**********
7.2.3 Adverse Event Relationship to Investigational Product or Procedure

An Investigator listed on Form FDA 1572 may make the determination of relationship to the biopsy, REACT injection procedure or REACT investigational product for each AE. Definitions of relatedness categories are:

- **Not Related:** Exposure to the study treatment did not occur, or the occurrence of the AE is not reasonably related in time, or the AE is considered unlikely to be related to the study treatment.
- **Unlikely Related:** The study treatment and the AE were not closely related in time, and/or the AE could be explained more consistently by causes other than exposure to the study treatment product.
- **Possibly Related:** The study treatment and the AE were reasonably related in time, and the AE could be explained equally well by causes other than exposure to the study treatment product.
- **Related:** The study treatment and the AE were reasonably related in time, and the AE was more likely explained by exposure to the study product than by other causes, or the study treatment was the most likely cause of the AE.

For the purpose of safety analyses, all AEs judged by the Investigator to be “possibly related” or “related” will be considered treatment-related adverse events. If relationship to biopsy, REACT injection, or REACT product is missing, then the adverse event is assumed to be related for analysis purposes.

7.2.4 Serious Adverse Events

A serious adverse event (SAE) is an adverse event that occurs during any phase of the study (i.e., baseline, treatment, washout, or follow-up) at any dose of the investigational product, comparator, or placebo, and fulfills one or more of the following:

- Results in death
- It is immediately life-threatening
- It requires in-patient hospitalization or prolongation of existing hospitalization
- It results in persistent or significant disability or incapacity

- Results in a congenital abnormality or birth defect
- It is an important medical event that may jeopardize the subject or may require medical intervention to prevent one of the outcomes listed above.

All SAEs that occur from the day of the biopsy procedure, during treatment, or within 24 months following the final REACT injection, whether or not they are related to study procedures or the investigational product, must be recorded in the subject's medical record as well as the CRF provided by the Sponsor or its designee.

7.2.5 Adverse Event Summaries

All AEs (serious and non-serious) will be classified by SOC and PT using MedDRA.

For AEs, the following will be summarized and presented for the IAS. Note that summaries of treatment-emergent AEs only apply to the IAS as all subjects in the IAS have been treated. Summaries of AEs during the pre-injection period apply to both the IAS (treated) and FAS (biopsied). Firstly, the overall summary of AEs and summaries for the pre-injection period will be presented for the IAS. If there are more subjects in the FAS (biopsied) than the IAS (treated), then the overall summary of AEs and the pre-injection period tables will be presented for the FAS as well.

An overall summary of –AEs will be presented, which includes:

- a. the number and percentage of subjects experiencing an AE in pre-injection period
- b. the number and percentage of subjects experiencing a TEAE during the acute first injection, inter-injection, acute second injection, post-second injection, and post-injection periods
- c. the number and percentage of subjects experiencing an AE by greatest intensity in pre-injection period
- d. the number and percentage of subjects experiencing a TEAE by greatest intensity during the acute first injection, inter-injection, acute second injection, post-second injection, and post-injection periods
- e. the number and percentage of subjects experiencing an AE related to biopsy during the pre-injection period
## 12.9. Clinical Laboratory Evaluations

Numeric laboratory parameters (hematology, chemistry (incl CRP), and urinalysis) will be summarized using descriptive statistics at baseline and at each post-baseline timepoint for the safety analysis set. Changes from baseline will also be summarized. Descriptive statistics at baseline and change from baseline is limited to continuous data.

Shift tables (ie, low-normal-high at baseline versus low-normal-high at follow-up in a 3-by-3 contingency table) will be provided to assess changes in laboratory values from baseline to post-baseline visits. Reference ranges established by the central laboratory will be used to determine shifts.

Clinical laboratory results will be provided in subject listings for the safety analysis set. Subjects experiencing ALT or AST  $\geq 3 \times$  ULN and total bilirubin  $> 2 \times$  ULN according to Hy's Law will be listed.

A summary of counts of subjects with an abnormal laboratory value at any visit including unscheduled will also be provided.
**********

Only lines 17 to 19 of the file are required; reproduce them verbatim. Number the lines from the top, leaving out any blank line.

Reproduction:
7.2.5 Adverse Event Summaries

All AEs (serious and non-serious) will be classified by SOC and PT using MedDRA.

For AEs, the following will be summarized and presented for the IAS. Note that summaries of treatment-emergent AEs only apply to the IAS as all subjects in the IAS have been treated. Summaries of AEs during the pre-injection period apply to both the IAS (treated) and FAS (biopsied). Firstly, the overall summary of AEs and summaries for the pre-injection period will be presented for the IAS. If there are more subjects in the FAS (biopsied) than the IAS (treated), then the overall summary of AEs and the pre-injection period tables will be presented for the FAS as well.